For just a moment, the time it takes to exhale, she remembered a white dog. Just as fast as it materialized, the image disappeared and her mind fogged over. “It’s the same as always. All I remember is abandoning Gabriella alone in the woods in a storm.”
“Babe, it’s nothing to worry about. Lots of pregnant women have vivid dreams.”
“But Quentin it’s always the same. Grandma would call it An Da Shealladh, the ‘two sights’.”
He pushed away the hair in his eyes. “I loved your grandma, but she was wacky. Remember your sixteenth birthday party when she told everyone you’d inherited the ‘Scot Highlander’s prophetic vision’?” He shook his head and chuckled. “You’re the one who insisted it was impossible because you aren’t a Highlander.”
She gazed at the book on her lap. “Grandma was a Highlander and said An Da Shealladh stays in the blood, passing from mother to daughter.”
“That’s ridiculous. You’d never abandon Gabriella. You’re the best mom in the world.”
She rummaged in the bag from the gift store where she’d bought the book and took out a small pair of moccasins, turning them over in her hand to admire the beadwork. “The storm, the woods, Gabriella crying — it must mean something.”
“It’s just a bad dream. Come on, babe. I’ve looked forward to this vacation for months. Shake it off and enjoy the fantastic scenery.”
Outside the car window, the view was spectacular, but Nina didn’t care. She wasn’t feeling well, and the flashes of sunlight peeking from between the boughs of the evergreens made her head ache.
Quentin was coaxing the Volkswagen Rabbit along a dirt road lined with towering pines. As he concentrated on navigating the twisting turns, the tip of his tongue poked out from the corner of his lips, a gesture she loved. At over six feet tall, he hunched over the steering wheel, although he had sufficient headroom to sit upright. They hadn’t seen another car in over an hour, yet his dark eyes roamed across the mirrors. Another cute habit. His long black hair hung across one eye and stubble shadowed his square jaw. Sexy.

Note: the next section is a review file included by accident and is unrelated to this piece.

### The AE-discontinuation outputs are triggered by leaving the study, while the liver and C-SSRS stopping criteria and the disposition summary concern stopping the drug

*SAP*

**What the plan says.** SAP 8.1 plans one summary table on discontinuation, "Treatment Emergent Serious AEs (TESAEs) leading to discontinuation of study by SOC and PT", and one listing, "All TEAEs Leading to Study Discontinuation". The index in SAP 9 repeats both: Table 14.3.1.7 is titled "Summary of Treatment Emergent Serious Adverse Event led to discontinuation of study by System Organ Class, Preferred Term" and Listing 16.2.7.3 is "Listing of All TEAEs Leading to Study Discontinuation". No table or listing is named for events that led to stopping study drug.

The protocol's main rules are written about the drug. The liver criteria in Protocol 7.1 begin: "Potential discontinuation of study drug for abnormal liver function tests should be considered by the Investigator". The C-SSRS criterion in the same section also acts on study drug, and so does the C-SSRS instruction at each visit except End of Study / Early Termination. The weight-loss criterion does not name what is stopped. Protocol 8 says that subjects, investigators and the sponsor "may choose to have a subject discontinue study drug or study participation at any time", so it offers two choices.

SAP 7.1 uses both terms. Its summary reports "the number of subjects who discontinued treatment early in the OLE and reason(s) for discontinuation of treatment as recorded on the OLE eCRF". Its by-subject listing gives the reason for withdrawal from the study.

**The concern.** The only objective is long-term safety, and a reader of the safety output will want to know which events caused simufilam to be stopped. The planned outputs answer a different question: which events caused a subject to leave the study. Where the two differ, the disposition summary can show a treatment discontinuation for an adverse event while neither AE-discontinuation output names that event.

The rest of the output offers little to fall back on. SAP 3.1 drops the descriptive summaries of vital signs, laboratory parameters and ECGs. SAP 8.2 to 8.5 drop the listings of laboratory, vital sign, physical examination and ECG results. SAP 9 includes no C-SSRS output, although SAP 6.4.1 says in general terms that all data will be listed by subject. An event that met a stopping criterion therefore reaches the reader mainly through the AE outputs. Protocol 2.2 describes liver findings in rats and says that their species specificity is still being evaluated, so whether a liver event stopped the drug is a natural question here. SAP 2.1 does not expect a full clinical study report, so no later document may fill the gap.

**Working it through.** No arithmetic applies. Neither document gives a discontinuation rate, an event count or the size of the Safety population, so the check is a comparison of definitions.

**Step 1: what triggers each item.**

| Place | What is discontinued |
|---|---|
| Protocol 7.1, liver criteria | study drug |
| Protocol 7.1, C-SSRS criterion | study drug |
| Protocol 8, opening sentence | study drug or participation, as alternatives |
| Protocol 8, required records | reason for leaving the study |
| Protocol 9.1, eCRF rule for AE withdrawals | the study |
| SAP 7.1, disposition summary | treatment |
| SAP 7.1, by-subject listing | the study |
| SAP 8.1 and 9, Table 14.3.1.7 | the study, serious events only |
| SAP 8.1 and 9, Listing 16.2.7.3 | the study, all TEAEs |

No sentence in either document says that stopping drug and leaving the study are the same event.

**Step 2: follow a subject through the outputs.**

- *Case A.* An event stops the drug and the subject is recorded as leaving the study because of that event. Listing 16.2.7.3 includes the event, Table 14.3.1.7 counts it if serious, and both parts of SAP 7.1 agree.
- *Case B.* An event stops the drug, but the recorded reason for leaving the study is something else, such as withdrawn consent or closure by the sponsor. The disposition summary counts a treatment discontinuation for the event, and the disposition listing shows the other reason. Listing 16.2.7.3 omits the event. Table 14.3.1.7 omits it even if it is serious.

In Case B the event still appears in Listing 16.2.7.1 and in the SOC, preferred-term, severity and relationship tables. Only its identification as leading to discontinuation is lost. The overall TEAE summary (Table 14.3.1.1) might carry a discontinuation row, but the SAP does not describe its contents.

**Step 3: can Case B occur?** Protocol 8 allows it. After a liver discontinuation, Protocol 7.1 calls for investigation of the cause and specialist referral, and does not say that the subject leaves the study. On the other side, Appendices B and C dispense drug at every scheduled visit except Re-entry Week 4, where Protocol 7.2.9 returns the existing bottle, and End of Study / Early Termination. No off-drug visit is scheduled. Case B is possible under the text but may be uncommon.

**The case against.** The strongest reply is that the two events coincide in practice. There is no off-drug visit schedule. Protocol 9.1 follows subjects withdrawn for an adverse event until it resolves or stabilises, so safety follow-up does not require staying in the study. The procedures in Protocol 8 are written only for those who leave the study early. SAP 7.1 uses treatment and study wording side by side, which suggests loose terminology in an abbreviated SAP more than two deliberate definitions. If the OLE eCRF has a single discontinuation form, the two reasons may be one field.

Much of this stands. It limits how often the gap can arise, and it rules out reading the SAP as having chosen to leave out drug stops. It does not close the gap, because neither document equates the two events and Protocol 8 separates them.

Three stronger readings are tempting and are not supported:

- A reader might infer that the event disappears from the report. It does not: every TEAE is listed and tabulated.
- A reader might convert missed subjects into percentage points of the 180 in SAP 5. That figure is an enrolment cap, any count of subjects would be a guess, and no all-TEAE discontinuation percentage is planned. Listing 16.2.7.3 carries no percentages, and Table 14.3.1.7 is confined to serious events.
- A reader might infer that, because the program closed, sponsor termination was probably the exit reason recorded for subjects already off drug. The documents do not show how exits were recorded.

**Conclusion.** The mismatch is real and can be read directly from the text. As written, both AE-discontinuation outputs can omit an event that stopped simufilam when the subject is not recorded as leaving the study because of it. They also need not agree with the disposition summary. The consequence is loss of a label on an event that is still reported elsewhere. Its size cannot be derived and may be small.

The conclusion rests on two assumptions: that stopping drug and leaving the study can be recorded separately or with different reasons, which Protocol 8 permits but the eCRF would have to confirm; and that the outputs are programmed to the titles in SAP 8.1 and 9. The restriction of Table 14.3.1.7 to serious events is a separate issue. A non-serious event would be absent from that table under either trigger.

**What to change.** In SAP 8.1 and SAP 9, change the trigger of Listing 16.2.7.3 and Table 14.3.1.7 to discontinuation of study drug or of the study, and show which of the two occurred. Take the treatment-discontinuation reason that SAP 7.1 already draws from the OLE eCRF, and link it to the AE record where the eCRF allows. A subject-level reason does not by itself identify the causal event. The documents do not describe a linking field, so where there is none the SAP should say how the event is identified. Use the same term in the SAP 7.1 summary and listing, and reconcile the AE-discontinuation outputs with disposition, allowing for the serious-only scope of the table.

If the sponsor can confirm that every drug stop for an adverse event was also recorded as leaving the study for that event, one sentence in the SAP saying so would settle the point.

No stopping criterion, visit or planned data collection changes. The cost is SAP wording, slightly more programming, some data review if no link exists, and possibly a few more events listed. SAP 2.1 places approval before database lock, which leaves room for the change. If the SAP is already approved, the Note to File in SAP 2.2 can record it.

“I can feel you staring at me,” he said.
She put the book into the empty bag and jammed it into the narrow space beside her seat. It slithered down and disappeared into the dark wedge between the gearshift and the bottom of the passenger seat. “Have you ever had the same dream over and over again?”
“No, but I don’t dream.”
Tears welled up in her eyes again. “Why would a mother dream about abandoning her child?”
He sighed. “I get you’re upset, and I’m sorry. Babe, it’s a dream. We saved all year for this vacation, and I want you to have a good time.”
She put the moccasins in her purse and stared out the window. “I have to pee. Are we nearly there?”
Quentin hated to stop, driving from point A to point B, period. She was surprised he hadn’t made her pee in a cup.
“Yeah, around the next bend.”
She tried to arch her back in the uncomfortable seat and the seatbelt strangled her belly. Her panties felt wet. She hoped she wasn’t bleeding again. The spotting had started ten weeks ago, along with a pulsing abdomen pain.
This pregnancy wasn’t the same as last time. She was seven and a half months and felt awful. Her doctor told her she was fine, but she didn’t feel well. She worried about something happening to the baby all the time.
A year ago, their neighbours’ baby had died of sudden infant death syndrome. Nina didn’t know how Grace McNamara was coping. The marriage wasn’t doing well, even though Grace was pregnant again. Everyone in the neighbourhood suspected Detective McNamara was sleeping with Megan Shannon. Nina would die if Quentin cheated. She wouldn’t want to live if he left her.
“We’d have cut time driving through Michigan instead of taking the Trans-Canada Highway. Will you consider going home that way, worrywart?” Quentin grinned.
She shrugged, feeling a little foolish but refusing to commit. What if they drove through the States and she went into early labour or Gabriella had an accident? There wasn’t any government health care in the US. How were they supposed to pay? Did hospitals take credit cards?
“Well, look at that,” Quentin said.
Tucked into a clearing was a cute brown cabin with dark green shutters and white gingerbread trim. Dense evergreens shielded the back and sides, and the scent of pine perfumed the air. It was pretty but Nina couldn’t see any other buildings. The cabin was sitting alone in the woods.